Good Data: an optimists guide to our digital future by Sam Gilbert (ISBN: 9781787396333), which is new out in paperback. An FT book of the month, Gilbert offers an alternative narrative to the pessimistic scaremongering of much of the debate about big data and the digital revolution. In the book, Gilbert examines how the information explosion is already helping us combat inequality, create jobs, progress science and advance healthcare. A thought-provoking read.
Gulliver's Travels by Jonathan Swift
(Penguin Classics, 2003)
The Second Sight of Zachary Cloudesley and My Name is Yip reminded me of Jonathan Swift’s Gulliver’s Travels (ISBN: 9780141439495) and The Story of My Life by Helen Keller (ISBN: 9780553213874) in their exploration of differences. Swift’s book is a cracking good tale of strange travels and curious people and cultures; its satire makes it a masterpiece, reflecting often uncomfortable but accurate insights on the nature of people and society.
The Story Of My Life by Helen Keller
(Random House, 1990)
The Second Sight of Zachary Cloudesley and My Name is Yip reminded me of Jonathan Swift’s Gulliver’s Travels and The Story of My Life by Helen Keller (ISBN: 9780553213874)in their exploration of differences. Helen Keller’s story is of a very different nature: a very real story of how one girl overcame significant personal adversities to become an author and activist for other deafblind people. I read Helen’s story as an 11-year-old, and it has stayed with me ever since. It also seems appropriate to recommend it this month as the Deafblind Awareness week is held at the end of June to coincide with Helen Keller’s birthday on the 27th June.
David Copperfield by Charles Dickens
(Penguin Classics, 2013)
Who else to include in a list of storytellers? The list is, of course, vast but it has to include Charles Dickens. There is a plethora of titles that could befit this year: Hard Times, Little Dorrit, Bleak House, to name a few. However, for me, David Copperfield (ISBN: 9870141199160)is the epitome of storytelling. At its heart it is a coming of age story, with a superb cast of villains, saviours and eccentrics, all of whom will wrap you up in their world and carry you along in a swirl of adventure: who can forget big-hearted Peggotty, poor Mr Micawber or the obsequious Uriah Heep?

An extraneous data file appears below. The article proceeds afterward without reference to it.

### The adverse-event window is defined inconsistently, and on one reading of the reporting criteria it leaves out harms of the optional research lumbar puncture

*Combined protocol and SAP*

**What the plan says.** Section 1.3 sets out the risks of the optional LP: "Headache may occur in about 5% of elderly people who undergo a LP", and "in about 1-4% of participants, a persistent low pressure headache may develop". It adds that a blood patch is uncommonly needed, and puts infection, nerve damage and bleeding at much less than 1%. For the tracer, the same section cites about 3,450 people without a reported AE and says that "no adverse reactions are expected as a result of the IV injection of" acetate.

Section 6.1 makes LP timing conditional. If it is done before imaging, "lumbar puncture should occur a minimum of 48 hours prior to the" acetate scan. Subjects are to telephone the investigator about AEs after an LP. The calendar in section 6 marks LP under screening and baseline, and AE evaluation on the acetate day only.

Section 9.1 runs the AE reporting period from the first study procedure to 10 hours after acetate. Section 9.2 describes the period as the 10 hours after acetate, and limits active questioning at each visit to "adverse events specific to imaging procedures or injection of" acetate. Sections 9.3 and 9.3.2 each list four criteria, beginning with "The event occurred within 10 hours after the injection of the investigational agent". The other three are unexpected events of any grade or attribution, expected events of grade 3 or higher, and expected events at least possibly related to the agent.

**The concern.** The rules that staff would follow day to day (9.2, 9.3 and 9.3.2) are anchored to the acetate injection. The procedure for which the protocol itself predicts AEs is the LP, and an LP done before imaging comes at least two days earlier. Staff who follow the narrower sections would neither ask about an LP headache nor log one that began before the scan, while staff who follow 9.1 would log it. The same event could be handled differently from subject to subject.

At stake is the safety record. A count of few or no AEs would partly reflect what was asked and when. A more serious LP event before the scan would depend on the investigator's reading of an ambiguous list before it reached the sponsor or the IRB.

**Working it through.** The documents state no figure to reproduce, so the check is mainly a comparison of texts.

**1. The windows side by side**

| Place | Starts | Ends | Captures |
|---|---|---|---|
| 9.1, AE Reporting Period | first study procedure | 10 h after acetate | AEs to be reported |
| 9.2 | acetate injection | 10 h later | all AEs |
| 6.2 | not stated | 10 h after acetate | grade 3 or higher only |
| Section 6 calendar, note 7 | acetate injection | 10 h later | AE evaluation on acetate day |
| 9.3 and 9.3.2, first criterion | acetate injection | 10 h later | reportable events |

The Mayor of Casterbridge by Thomas Hardy
(Penguin Classics, 2003)
Another ‘must include’ author is Thomas Hardy. Unfortunately, A ‘level studies of Tess of the d’Ubervilles and Jude the Obscure means I still cannot bring myself to recommend them (these are surely two of the most depressing stories a 17-year-old was ever made to read). Instead, I would point you towards two other classics: The Mayor of Casterbridge (ISBN: 9780141439785) and Far from the Madding Crowd The Mayor of Casterbridge is the towering story of Michael Henchard’s rise to the height of prosperity and outward respectability, and his subsequent spectacular fall when his long-buried shameful secret is uncovered. Is this tragedy or comeuppance (oh no – sounds like a long-forgotten A’ level question has resurfaced)?
Far From The Madding Crowd by Thomas Hardy
(Vintage Publishing, 2010)
Far From the Madding Crowd (ISBN: 9780099518976) has similar rings of pride and fall, but is also about prejudice, misjudgement and of course lust and love. No question to mull – just enjoy.